Now it has been spoken
He would come again
But would we recognize
This king among men
There was a man in our time
His words shine bright like the sun
He tried to lift the masses
And was crucified by gun…
He is a picture of Jesus
In his arms so many prayers rest
With him we shall be forever blessed
Ben Harper, “Picture of Jesus”
By R. William Carroll
I’m writing this on the eve of the feast of Martin Luther King. He was assassinated forty years ago, on April 4, 1968. With the rest of the country, we celebrate his birthday in January, but there is something even more powerful about the day of his death. Saints are remembered then, because many of the first saints were martyrs. King was certainly a great martyr, a Christian witness who gave his life for his testimony to the Gospel. He was also a pastor, who died tending God’s flock. In response to the teaching and example of Jesus, King came to understand that oppression was not only bad for his people, but for all people. “Until all are free, none are free.” At the same time, he understood the dreadful asymmetry of position between the oppressed and the oppressor: “We know through painful experience that freedom is never voluntarily given by the oppressor; it must be demanded by the oppressed.”
Every saint is a picture of Jesus, who shows us possibilities for our own life in Christ. Elizabeth Johnson, in her feminist interpretation of the communion of saints in Friends of God and Prophets, makes use of J. B. Metz’s notion of the “dangerous memory” of Jesus. As we remember “blessed Martin, pastor, prophet,” (LEVAS II, hymn 46) his memory is also dangerous. We remember King as “moral conscience of his nation,” “teacher of Christ-like non-violence,” “preacher of Christ’s love for neighbor,” and “champion of oppressed humanity.” (Ibid.) We dare not let our politicians tame his memory, as he becomes part of the pantheon of civil religion, invoked with ease by leaders who stand against nearly everything he stood for. As hypocrites do when we invoke God, we honor King with our lips but not with changed lives.
We need to remember how King marched with striking workers and tied the struggle for civil rights to the struggle for workers’ rights, in a society that is increasingly hostile to labor’s right to organize and bargain collectively, in which politicians from both major parties knowingly adopt policies that promote capital flight to the least worker-friendly regions of our nation and to the least worker-friendly countries in the world. (I write this from the heart of the rust belt, in the poorest county in Appalachian Ohio.)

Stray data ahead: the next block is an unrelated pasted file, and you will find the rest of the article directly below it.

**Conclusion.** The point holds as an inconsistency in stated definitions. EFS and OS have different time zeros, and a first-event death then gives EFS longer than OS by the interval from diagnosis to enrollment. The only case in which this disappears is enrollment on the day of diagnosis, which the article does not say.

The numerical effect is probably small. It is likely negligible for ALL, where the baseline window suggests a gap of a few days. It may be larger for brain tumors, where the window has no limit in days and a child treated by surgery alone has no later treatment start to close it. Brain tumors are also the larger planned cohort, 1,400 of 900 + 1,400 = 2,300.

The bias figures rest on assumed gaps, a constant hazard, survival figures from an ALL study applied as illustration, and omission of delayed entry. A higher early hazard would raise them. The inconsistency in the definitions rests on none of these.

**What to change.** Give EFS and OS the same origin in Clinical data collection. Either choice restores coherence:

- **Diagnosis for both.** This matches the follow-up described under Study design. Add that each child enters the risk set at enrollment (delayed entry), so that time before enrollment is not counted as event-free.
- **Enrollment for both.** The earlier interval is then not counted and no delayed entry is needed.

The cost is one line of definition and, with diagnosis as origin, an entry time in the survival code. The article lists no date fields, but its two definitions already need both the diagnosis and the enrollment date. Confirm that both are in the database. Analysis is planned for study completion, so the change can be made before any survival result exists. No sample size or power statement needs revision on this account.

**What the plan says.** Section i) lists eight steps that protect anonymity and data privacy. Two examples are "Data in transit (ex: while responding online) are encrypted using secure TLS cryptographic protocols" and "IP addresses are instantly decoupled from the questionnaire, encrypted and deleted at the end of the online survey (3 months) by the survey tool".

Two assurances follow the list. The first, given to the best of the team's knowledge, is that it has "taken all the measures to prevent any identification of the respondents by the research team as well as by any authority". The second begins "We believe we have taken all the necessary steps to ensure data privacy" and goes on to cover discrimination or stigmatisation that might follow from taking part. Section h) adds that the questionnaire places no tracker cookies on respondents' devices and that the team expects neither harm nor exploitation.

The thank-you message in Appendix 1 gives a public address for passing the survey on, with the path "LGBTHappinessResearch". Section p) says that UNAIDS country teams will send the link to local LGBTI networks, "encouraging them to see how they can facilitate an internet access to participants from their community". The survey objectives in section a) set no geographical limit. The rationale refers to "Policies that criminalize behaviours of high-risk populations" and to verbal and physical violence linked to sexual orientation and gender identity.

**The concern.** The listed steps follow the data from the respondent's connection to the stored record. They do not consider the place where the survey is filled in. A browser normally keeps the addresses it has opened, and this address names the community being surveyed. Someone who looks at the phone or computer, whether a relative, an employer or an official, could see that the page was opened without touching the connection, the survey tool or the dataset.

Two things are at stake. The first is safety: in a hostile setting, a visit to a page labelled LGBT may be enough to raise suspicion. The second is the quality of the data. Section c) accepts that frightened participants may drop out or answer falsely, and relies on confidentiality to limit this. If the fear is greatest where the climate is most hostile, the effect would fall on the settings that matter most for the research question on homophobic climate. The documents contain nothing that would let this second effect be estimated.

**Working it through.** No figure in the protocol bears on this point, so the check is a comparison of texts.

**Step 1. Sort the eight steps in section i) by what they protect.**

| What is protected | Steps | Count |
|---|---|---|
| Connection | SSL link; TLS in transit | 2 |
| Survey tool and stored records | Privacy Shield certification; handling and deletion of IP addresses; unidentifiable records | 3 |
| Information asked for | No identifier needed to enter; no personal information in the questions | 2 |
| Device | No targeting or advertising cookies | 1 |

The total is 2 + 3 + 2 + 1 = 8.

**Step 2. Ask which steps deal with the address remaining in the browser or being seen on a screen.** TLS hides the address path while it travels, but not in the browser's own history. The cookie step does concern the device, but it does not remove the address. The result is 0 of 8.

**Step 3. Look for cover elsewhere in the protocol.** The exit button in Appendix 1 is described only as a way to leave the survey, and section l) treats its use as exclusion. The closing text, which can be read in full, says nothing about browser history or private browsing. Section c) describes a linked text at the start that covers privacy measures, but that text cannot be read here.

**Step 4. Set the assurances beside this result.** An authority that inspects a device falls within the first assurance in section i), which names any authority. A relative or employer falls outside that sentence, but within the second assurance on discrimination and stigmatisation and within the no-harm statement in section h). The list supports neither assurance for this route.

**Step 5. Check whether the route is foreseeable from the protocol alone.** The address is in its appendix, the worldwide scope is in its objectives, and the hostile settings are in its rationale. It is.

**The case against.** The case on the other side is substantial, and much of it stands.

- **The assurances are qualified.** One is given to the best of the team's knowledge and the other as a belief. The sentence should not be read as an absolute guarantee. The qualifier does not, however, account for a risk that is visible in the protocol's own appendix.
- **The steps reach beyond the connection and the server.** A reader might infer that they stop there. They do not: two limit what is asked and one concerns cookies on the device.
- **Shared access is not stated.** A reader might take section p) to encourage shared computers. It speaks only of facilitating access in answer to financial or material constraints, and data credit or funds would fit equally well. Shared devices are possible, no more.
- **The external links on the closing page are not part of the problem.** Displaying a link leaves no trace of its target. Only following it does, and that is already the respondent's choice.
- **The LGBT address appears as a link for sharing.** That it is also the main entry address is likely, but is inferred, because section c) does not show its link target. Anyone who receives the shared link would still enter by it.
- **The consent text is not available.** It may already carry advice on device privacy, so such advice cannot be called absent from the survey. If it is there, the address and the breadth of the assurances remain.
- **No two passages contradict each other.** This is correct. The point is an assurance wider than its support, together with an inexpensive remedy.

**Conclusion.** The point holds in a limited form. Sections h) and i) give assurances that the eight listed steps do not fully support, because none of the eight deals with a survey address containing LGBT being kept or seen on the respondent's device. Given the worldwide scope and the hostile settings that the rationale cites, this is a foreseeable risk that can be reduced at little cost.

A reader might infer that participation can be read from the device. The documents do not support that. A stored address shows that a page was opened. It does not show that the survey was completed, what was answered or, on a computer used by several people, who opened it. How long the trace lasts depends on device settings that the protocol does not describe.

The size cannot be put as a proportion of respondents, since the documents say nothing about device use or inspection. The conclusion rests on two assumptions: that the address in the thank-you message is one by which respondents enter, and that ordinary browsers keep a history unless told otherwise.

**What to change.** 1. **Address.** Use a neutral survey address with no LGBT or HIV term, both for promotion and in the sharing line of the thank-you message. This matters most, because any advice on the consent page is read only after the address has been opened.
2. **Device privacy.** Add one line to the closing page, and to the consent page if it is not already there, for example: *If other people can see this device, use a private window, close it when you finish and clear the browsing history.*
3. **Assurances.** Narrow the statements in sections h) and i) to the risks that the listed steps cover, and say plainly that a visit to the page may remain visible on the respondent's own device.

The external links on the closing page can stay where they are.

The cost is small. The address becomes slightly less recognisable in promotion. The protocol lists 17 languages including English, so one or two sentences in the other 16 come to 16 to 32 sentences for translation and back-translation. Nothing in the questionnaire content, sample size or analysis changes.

We also need to remember King’s opposition to the Vietnam War and how he tied it to the oppression of poor people and people of color, in this country and abroad. Now, after five years of war in Iraq, more than 4,000 U.S. troops are dead, and, by one count, 700,000 or more Iraqi civilians. And for what? Has it made us safer? Has it brought democracy to the region? Or was it, as many of us suspected all along, a grab for oil, which is now at or near peak production? One can do a lot of things already with alternative forms of energy. It’s hard to fuel an F-14. The now bipartisan effort for “energy independence” (with different emphases from party to party, and regrettably including a resurgence of nuclear power and a push for so-called “clean” coal) indicates that even the powers that be know we need to do something—and soon.
Frequently, King pointed out that so many aspects of his thought were taken directly from Jesus, sometimes by way of Gandhi and the theology of the Social Gospel. So much of what he named the “beloved community” was akin to what Jesus meant by the Kingdom of God. Likewise, his emphasis on non-violence and love for enemies comes straight from the Sermon on the Mount. But, as obvious as it may be (for those with ears to hear) that King’s central teachings are rooted in the Gospel, it is equally obvious that the Church has not caught up with him, any more than we have caught up with our Lord.
We still live in a world that crucifies the prophets, and the Church itself is all too willing to forge alliances with the legions of death, instead of the power of love. The Good News for us this Easter season is that God’s love is real, and it is always, already with us, whether we accept it or not, whether we respond to it or not. God’s love is not even defeated by the cross, where the arms of Jesus open wide to embrace the whole world in all its ambiguity, violence, and sin. The risen Lord returns, not to condemn us, but to bless us, forgive us, and make us whole. His love will not leave us in our sins, nor will it simply accuse us in ways that make us unable to act. “I am with you always,” says Jesus. And, in him, so is Martin Luther King.
The Rev. Dr. R. William Carroll serves as rector of the Episcopal Church of the Good Shepherd in Athens, Ohio (Diocese of Southern Ohio). He received his Ph.D. in Christian theology from the University of Chicago Divinity School. He co-edits The Covenant Journal with Lane Denson and keeps Blog of the Good Shepherd. He is a novice in the Third Order of the Society of Saint Francis.